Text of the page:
The United Nations climate conference (COP27) closed in the Egyptian city of Sharm el-Sheikh this weekend with an overtime victory. A breakthrough agreement on the contentious issue of climate reparations provides for a “Loss and Damage” fund to support less-wealthy countries that are vulnerable to disproportionate climate impacts. Parties at the conference also emphasized for the first time the need not only to mitigate climate change, but to adapt in the face of it. And, crucially, countries reaffirmed their commitment to reduce carbon emissions in line with keeping global heating below 1.5 degrees Celsius, compared to pre-industrial levels. That goal, however, is now fragile at best, with current national commitments putting the planet on track for a 2.5-degree increase by the end of the century. "A fund for loss and damage is essential,” said UN Secretary General Antonio Guterres, “but it's not an answer if the climate crisis washes a small island state off the map—or turns an entire African country to desert. The world still needs a giant leap on climate ambition."
So does the AEC sector. The gap between the sector’s current trajectory and the pathway to decarbonize by 2050 is wider than ever, according to the 2022 Global Status Report for Buildings and Construction, released at COP27 by the UN Environment Programme-hosted Global Alliance for Buildings and Construction. In 2021, emissions from buildings and construction—which account for 37 percent of global greenhouse gas (GHG) emissions—rebounded from pandemic levels to reach a new all-time high. Worldwide, raw material use is predicted to double by 2060, with steel and concrete already major sources of emissions. In the Global South, which is expected to account for 90 percent of total population increase over the next two decades, construction materials are projected to dominate resource consumption, with associated GHG emissions also set to double by 2060. Meanwhile, just 26 percent of countries have mandatory and comprehensive building energy codes.
While none of this is encouraging from a climate perspective, Ed Mazria, CEO at Architecture 2030, a building-sector nonprofit focused on the climate emergency, cautions against the psychological paralysis that can result from a ceaseless deluge of doom and gloom. “There’s always more to do,” he says, “but we want to look at where we’re going and the progress we are making." He points to the fact that buildings’ energy intensity and emissions intensity has fallen worldwide since 2015. Between 2020 and 2021 investment in building energy efficiency rose by an unprecedented 16 percent. In addition, in the rapidly urbanizing countries, there is the potential to leapfrog the lessons of the Global North and achieve regionally appropriate, low-carbon solutions. “There’s a real recognition that development of the Global South needs to come from within,” says Vincent Martinez, Architecture 2030’s president. “It’s about fostering wealth creation and knowledge for the people themselves.” The rising cost of fossil fuels is further incentivizing low-carbon development in these countries, Mazria says, while, for projects with low-cost financing that tap high-quality resources, solar energy is now the cheapest source of electricity in history, according to a 2020 report from the International Energy Agency. Due to such factors as weather, atmospheric conditions, and the varying proximity of the earth to the sun over the course of the year, solar energy is available to the Global South at levels almost twice as high per square meter as in the Global North. “We could say that the richest places in terms of free energy distribution are in the Global South,” Mazria said in a recorded presentation at COP27, reflecting a growing awareness—including within the global financial sector—that such ecological assets constitute a significant form of wealth.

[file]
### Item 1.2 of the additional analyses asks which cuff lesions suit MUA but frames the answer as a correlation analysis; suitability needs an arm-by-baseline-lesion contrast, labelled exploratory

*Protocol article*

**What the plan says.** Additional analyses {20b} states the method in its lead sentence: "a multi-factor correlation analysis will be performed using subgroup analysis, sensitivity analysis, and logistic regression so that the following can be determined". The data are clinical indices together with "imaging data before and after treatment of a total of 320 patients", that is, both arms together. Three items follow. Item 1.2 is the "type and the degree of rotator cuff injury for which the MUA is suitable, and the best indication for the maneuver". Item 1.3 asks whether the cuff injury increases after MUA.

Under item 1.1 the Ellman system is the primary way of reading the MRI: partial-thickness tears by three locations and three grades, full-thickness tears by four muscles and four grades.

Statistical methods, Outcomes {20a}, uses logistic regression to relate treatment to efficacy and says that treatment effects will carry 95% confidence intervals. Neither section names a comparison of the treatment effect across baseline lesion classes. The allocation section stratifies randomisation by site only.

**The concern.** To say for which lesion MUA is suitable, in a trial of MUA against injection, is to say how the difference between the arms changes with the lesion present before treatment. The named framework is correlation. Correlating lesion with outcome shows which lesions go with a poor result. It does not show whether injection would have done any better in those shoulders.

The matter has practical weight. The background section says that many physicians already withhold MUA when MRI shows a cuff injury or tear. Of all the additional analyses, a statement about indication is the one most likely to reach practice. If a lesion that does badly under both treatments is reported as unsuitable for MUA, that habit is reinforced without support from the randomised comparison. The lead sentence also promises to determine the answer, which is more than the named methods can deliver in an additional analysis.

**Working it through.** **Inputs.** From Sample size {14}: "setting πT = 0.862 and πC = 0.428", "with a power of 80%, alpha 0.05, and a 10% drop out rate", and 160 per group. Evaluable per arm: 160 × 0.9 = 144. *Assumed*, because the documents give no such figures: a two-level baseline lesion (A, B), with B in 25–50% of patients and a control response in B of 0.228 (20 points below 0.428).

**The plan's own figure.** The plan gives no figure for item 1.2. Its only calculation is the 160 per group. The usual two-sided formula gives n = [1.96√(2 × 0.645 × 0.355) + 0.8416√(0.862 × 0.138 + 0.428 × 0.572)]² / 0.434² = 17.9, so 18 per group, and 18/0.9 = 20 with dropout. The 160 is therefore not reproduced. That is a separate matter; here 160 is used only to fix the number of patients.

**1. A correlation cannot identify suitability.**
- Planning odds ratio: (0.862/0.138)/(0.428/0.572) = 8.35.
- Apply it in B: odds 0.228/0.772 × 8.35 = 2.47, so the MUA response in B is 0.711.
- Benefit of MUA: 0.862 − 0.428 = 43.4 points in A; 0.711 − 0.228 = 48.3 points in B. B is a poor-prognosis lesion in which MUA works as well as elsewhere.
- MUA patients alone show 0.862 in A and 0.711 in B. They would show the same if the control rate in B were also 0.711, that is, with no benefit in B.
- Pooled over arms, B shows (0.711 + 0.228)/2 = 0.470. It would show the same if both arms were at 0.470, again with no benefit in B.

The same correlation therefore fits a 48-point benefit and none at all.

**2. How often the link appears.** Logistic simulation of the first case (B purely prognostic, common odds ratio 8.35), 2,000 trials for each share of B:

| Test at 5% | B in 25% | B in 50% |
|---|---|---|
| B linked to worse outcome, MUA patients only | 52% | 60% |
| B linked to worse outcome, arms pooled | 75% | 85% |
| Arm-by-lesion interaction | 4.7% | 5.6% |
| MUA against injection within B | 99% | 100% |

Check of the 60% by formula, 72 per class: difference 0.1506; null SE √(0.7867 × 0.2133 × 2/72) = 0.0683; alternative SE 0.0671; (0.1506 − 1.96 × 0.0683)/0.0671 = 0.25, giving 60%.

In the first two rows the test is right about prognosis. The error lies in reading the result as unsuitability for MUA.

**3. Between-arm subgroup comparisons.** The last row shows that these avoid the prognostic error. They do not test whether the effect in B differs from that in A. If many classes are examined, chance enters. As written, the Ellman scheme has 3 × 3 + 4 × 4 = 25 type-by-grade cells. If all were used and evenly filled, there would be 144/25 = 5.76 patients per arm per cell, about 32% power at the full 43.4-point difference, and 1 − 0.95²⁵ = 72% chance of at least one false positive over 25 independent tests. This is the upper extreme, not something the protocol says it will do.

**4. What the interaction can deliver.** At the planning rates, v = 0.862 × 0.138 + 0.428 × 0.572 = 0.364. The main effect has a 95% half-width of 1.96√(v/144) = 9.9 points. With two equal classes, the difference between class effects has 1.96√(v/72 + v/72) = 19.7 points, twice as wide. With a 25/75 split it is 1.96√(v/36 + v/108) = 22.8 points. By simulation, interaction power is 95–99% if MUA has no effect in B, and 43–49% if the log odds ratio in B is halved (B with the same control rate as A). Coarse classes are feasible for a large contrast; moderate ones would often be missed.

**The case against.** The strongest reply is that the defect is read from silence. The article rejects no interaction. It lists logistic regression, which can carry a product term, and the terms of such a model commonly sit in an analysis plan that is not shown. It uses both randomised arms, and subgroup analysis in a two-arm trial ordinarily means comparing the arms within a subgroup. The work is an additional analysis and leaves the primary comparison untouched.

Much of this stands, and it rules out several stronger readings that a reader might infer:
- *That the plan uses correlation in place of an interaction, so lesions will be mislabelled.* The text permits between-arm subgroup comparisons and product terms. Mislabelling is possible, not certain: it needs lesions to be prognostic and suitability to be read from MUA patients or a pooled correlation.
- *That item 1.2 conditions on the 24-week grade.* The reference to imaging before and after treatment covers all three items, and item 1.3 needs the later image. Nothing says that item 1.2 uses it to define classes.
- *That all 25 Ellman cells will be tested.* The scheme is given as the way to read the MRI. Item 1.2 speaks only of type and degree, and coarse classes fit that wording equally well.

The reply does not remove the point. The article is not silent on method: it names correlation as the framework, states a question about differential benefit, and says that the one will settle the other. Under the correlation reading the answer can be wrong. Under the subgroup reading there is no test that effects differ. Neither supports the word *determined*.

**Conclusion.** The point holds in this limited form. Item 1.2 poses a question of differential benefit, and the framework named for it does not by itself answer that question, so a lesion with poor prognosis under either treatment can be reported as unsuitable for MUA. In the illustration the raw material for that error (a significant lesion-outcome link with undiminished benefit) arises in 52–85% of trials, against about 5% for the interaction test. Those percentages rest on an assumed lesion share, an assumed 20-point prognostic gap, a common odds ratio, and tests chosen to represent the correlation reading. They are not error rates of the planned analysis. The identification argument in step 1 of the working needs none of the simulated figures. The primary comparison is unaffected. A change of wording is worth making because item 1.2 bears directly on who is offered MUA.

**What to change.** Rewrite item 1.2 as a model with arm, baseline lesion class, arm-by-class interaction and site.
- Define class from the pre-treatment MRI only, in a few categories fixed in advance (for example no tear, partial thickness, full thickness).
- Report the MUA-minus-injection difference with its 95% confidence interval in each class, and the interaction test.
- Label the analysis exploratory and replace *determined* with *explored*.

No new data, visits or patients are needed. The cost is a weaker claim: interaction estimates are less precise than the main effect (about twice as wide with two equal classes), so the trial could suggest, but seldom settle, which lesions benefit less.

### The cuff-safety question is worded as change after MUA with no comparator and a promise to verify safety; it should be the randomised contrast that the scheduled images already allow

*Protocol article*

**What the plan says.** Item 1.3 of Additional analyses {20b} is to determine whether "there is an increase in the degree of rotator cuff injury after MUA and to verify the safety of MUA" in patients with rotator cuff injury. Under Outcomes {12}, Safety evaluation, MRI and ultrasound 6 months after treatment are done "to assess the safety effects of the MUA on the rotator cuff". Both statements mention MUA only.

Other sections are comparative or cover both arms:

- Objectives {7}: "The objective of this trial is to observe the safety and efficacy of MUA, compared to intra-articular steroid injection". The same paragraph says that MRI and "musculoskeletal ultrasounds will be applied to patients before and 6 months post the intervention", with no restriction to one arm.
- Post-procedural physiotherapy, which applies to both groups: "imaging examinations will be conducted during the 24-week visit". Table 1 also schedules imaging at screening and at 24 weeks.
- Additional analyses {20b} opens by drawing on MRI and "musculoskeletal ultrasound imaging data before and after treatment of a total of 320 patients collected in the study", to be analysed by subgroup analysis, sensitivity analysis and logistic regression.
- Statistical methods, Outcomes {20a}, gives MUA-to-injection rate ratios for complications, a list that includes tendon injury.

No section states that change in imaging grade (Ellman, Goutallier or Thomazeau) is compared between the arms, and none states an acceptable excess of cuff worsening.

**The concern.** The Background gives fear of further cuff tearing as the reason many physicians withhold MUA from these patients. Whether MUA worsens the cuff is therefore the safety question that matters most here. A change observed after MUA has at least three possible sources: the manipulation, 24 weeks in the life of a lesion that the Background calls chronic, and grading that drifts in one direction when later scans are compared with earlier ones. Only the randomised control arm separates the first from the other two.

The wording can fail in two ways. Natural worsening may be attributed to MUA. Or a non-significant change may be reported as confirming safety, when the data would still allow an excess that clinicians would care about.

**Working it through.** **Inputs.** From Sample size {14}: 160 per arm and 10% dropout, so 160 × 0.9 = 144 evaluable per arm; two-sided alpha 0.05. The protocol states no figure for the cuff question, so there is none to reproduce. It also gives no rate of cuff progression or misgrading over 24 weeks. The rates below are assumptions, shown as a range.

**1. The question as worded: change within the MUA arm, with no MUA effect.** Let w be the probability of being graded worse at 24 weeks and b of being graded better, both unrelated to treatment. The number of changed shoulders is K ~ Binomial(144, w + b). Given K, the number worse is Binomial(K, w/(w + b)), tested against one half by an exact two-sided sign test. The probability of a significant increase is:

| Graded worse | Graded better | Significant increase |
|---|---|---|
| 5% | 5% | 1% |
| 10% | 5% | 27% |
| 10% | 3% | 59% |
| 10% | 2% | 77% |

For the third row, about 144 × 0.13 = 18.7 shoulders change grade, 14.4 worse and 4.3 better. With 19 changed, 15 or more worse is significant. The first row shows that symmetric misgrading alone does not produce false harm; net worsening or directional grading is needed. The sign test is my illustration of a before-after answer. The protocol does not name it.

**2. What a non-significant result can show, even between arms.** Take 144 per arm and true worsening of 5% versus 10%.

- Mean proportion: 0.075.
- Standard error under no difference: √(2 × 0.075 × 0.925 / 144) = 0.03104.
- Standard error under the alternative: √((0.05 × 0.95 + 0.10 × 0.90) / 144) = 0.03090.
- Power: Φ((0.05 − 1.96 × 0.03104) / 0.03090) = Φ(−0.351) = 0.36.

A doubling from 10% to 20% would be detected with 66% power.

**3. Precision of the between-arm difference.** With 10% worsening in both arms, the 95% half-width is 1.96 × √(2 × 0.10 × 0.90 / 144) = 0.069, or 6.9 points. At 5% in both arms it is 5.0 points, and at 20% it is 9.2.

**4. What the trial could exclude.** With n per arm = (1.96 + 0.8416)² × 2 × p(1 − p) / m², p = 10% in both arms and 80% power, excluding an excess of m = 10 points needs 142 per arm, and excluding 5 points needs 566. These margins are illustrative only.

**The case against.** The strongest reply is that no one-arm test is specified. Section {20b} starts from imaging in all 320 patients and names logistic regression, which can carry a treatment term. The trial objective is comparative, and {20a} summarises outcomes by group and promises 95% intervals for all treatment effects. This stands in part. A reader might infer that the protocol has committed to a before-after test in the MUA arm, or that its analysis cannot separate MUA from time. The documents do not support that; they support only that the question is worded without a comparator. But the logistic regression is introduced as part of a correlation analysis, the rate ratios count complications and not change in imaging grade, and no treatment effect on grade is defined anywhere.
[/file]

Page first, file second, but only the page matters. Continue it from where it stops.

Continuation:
As national-level statements and commitments from what’s being called “the implementation COP” seek traction, architects can contribute in key capacities, says Illya Azaroff, founding director of + LAB Architect, a Brooklyn-based practice focused on resilient design. Azaroff, who attended COP27 on behalf of the AIA, sees a vital need for what he calls “intermediary actors” capable of envisioning how the top-down climate commitments of COP—and their associated funding—connect to regional, municipal, and community-level priorities. “The need is there, the financing is there, and the methodology is there, but we don’t have enough people translating it into practice,” he says. “Anybody who can play that intermediary role is necessary right now, and quite frankly, it’s what architects do every day, for every project.” Substantively, the requirements of this bridging role go beyond carbon-neutral, climate-adaptive design to address equity and regeneration. “It speaks to the heart of who we are as architects,” Azaroff says, “defining what makes good design in the 21st century.”